The measure of a man can be in feet, inches or contributions to the greater good.
Among Fred Muellerleile’s donations to that cause has to do with toilet paper — and how our cars and streets are the better for it.
In fact, the Mankatoan’s 1970 innovation was held in such high regard by his state employers that he received an achievement certificate from the governor and a cash award in the curious amount of $416.25.
“At that time it was the largest award ever given a state employee for a suggestion,” said the pragmatically creative state highway department retiree, who also came up with several other innovative ideas that saved the state money, hassles, maybe even lives.
But the linchpin of his efforts is that bathroom tissue bit, which street and highway crews from Canada to Mexico continue to employ.
In 1970 Muellerleile was working in maintenance management at the department’s Mankato district headquarters. The job essentially required him to come up with ways to do things better, do them more safely and do more with less.
One day he was out observing road crew guys applying a tar-like sealant to highway cracks. They told Muellerleile the tar needed time to dry and traffic had to be halted until it did.
That seemed unnecessary to Muellerleile, and his brain began to perk. He rustled up a bunch of sheets of plain paper, tore them into about 4-inch strips and laid them over the wet cracks. The road crew more or less rolled their eyes.
The paper stuck and the gambit worked, Muellerleile said, but the sheets stayed intact and in place. Pretty ugly.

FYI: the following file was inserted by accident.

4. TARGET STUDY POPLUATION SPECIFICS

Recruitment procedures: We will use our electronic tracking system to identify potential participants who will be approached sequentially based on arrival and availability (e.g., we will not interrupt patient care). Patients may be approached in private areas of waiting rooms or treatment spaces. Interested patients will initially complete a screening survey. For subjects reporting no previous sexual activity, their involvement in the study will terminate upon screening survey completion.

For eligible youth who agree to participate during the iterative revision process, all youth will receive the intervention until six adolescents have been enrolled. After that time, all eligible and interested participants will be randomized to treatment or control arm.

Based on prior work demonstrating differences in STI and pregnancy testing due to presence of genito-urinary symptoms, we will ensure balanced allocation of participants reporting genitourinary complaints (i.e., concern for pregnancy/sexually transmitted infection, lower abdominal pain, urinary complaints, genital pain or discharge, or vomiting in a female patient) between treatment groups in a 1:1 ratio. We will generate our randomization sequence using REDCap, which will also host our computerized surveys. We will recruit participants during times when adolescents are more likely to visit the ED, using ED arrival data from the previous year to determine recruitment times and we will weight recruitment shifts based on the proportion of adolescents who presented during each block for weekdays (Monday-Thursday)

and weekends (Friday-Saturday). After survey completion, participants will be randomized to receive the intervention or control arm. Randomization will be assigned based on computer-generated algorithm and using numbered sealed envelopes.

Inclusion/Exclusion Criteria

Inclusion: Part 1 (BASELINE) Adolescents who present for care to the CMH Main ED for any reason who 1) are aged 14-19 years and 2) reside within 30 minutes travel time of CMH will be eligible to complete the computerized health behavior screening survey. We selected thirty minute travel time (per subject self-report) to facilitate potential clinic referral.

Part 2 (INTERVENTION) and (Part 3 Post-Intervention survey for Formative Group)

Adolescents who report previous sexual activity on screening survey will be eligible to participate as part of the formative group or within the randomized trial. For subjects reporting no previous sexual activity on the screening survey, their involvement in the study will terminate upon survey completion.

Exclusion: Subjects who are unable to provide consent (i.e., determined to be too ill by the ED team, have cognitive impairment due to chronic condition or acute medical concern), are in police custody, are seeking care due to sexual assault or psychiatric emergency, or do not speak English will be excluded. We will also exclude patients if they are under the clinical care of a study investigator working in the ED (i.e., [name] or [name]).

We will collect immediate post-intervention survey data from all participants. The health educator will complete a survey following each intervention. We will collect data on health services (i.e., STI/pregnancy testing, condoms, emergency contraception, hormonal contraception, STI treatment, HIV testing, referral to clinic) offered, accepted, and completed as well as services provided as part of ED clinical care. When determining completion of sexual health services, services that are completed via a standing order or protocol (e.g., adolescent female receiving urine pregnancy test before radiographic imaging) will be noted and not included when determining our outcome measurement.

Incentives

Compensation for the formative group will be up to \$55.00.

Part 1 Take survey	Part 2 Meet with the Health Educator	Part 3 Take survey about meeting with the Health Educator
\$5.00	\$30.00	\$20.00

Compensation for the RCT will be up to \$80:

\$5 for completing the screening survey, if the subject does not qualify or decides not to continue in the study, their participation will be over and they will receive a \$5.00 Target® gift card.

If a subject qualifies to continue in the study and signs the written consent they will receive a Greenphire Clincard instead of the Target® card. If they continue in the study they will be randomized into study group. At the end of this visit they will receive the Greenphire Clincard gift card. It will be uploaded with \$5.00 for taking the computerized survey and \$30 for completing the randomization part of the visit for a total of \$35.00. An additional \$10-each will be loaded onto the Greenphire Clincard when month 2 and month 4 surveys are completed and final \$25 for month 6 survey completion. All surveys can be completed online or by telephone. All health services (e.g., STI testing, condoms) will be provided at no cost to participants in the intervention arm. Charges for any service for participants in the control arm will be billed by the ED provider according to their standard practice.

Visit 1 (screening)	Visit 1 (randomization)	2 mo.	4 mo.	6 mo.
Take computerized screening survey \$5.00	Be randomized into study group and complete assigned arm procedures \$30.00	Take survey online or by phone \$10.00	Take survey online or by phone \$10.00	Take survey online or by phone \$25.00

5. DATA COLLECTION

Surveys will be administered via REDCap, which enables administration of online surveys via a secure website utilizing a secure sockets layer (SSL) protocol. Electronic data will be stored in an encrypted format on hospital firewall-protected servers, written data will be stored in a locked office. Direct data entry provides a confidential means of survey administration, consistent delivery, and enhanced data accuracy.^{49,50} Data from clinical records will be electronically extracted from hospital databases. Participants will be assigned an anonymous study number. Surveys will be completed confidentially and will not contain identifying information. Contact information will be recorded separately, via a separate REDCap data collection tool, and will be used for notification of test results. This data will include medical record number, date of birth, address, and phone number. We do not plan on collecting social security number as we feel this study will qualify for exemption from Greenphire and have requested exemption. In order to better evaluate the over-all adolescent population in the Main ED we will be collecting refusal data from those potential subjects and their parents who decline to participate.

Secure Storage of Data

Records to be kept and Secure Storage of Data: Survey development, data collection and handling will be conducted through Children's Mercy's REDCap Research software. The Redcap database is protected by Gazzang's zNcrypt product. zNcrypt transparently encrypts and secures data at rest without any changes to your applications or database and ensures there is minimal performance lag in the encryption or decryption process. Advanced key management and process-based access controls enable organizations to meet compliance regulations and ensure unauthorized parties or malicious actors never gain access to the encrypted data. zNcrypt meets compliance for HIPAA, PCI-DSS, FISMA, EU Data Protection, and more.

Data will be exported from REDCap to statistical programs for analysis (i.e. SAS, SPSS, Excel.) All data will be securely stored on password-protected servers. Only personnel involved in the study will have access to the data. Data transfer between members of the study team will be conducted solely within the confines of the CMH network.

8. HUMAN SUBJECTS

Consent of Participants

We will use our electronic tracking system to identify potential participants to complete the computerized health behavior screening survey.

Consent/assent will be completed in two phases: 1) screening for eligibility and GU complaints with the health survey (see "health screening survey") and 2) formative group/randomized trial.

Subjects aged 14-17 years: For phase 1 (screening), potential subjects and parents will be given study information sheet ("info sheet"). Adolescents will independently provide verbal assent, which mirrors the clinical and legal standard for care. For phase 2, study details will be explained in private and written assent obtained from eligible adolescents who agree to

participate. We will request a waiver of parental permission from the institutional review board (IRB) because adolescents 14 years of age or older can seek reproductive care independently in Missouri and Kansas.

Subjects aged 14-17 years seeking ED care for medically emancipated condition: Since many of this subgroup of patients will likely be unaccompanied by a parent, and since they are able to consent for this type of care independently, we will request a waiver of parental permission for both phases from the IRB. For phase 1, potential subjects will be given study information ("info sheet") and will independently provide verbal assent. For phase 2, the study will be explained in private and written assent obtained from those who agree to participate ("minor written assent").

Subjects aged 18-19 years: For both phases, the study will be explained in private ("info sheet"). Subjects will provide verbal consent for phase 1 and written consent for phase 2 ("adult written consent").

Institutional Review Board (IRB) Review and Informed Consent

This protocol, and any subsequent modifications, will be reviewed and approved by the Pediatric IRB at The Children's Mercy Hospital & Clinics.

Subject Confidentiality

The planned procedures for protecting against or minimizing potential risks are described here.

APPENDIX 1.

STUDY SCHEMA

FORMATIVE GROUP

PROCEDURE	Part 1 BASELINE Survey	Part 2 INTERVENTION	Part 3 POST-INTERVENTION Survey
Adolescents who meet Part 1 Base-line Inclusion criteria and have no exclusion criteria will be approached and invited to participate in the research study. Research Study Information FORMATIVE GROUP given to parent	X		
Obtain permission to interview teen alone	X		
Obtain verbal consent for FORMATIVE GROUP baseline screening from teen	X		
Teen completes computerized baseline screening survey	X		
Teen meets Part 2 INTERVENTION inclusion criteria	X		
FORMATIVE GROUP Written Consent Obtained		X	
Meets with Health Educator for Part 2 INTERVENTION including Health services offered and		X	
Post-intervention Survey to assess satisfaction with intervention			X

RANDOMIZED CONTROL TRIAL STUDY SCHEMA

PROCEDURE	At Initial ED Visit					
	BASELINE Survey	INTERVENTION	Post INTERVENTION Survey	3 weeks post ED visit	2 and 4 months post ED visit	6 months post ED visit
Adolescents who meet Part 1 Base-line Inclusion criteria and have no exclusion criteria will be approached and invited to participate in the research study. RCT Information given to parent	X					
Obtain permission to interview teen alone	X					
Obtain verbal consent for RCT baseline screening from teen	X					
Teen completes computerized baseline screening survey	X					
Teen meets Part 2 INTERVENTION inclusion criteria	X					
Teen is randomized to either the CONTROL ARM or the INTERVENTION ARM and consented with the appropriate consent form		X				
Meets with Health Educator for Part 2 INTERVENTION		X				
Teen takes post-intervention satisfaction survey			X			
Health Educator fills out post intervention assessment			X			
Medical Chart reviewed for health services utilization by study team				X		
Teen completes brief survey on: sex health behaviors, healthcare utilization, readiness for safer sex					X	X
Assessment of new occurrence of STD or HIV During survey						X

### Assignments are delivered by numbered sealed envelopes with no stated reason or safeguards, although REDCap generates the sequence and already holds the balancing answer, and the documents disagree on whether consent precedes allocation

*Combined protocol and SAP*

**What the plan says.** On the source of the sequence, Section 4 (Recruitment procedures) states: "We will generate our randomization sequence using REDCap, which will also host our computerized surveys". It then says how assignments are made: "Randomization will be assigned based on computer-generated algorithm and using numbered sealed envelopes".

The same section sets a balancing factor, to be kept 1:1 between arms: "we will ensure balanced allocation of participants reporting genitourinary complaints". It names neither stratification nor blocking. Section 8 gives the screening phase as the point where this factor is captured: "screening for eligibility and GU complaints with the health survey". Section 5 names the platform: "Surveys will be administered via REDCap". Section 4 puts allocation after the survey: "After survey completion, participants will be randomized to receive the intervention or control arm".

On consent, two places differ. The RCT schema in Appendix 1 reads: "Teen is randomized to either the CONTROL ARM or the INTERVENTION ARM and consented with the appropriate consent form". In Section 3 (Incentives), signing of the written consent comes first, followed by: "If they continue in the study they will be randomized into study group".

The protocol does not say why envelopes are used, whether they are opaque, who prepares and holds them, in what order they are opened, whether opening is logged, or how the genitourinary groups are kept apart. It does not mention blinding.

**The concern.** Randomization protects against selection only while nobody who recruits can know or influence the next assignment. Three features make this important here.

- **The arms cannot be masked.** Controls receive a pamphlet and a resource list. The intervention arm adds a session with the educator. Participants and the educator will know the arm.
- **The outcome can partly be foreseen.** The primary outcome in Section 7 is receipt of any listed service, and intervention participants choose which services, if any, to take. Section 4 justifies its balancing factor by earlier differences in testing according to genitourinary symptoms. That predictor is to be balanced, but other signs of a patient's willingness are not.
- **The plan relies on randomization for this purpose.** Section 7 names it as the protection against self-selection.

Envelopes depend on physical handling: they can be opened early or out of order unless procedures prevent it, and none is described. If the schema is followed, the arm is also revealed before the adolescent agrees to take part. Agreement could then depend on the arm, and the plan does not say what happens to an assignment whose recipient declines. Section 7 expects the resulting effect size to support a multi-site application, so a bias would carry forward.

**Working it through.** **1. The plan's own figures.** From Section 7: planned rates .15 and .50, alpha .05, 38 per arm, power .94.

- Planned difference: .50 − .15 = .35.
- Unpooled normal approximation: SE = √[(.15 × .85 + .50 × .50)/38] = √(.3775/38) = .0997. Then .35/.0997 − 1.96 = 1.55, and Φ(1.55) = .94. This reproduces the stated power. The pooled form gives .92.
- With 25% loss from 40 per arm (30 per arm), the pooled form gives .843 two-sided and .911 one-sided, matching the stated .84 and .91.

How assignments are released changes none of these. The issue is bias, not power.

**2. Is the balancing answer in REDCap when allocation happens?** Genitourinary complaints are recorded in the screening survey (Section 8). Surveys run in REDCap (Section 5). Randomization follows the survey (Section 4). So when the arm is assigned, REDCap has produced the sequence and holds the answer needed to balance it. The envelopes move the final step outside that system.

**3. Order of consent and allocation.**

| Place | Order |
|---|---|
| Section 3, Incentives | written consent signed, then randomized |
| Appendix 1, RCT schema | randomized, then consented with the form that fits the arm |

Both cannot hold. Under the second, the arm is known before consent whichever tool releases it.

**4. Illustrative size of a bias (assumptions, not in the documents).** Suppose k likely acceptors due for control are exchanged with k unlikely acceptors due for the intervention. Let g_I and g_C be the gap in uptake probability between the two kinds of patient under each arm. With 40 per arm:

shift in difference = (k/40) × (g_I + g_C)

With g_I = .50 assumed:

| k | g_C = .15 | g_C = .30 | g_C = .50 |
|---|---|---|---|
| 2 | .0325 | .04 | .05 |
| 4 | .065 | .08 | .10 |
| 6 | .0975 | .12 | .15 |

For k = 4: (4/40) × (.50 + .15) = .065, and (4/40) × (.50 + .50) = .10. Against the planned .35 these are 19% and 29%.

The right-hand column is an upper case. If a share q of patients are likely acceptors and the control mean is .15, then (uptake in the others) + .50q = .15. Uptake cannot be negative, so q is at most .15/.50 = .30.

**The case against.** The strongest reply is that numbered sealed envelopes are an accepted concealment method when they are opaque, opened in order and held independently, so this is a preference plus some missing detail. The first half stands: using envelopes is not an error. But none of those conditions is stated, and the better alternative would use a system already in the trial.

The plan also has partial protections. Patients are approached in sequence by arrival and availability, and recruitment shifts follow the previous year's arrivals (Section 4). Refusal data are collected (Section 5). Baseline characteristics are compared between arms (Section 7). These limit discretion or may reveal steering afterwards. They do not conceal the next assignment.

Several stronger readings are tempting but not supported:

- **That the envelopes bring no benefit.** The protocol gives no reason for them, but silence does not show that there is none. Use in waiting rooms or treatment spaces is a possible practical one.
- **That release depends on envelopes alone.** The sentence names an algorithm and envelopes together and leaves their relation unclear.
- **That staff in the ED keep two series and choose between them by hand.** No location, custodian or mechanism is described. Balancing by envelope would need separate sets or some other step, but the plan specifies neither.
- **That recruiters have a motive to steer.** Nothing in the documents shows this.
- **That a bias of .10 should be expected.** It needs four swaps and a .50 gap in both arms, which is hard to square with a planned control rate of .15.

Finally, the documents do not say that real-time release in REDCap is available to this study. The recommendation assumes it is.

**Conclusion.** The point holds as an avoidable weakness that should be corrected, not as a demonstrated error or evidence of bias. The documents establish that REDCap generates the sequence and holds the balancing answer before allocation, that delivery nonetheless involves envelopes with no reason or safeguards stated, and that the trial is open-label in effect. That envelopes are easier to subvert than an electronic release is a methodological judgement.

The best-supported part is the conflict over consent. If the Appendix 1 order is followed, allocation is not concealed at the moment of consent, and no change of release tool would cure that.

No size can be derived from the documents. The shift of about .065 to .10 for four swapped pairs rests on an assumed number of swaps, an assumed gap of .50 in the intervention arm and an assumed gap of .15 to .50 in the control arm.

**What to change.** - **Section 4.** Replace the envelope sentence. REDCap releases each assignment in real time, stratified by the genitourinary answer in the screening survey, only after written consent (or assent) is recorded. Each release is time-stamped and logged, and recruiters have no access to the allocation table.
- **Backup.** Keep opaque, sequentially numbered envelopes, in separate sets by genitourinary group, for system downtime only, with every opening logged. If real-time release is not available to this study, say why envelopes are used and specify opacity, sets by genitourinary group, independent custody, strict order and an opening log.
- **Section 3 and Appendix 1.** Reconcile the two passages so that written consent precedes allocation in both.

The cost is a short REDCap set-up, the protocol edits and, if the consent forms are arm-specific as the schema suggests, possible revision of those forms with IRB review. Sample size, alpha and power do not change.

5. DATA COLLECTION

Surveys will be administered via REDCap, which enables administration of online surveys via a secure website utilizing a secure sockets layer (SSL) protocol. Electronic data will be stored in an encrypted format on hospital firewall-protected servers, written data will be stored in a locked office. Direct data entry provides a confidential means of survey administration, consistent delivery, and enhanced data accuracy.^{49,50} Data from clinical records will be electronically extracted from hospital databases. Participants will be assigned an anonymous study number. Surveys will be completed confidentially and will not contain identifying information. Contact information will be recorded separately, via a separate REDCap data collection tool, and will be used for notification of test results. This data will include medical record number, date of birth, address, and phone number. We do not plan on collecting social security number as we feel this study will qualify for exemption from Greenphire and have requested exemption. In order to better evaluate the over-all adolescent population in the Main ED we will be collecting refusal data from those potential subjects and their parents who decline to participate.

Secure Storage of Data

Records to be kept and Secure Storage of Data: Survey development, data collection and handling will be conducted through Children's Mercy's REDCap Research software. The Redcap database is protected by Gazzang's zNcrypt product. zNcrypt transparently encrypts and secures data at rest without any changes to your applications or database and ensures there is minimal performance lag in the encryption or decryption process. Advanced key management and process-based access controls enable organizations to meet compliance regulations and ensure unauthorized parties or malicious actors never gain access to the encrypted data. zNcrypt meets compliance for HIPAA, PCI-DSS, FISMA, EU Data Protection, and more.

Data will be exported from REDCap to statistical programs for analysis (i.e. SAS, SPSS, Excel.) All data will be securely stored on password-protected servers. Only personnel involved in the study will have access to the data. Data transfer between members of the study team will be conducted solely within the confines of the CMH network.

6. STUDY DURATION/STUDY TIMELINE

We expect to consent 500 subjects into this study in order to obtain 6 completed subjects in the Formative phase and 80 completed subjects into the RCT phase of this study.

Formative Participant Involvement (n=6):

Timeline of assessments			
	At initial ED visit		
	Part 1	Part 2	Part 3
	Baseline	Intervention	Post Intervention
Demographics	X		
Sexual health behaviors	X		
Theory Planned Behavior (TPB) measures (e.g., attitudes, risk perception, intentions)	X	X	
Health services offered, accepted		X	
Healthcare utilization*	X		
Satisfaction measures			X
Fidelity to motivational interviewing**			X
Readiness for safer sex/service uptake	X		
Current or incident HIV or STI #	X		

That’s when he hit upon the idea of using toilet paper. Bingo. Perfect width, easy to roll on and quick to disintegrate.
He said there was only one downside.
“The office girls complained that they were running short on toilet paper because we were using it all on the roads.”
The T.P. solution produced the dual benefits of keeping the still-moist sealant from being ripped free by passing cars while protecting vehicles from being splattered by black goo.
The ad-lib applicator he came up with — a length of stick with a roller attached — is essentially the same application means used today.
A few years ago he and his wife were driving down a road in Canada when they were stopped by a crew toilet-papering newly sealed cracks.
Muellerleile couldn’t resist:
“I said to the guy, ‘Where’d you get this idea?’ He said he’d heard some guy in Minnesota came up with it. I said, ‘That guy is who you’re looking at.’”
Muellerleile’s other innovations included coming up with an inventory system that cut down on wasteful dispensing of employee work equipment and making a dangerous and deadly bridge near St. James safer by reconfiguring its road approach.
He never got rich on his work-related innovations but maybe he could have on something he conjured up 57 years ago to deal with heaps of snow on his house.
He used a porch rail, a snow shovel handle and a slab of plywood to fashion a long snow rake, commercial versions of which winter-weary Minnesotans have come to know all too well.
That granddaddy of snow rakes still hangs in his garage.
“I never had the smarts to patent it,” Muellerleile said.
Brian Ojanpa is a Free Press staff writer. Call him at 344-6316 or email email@example.com.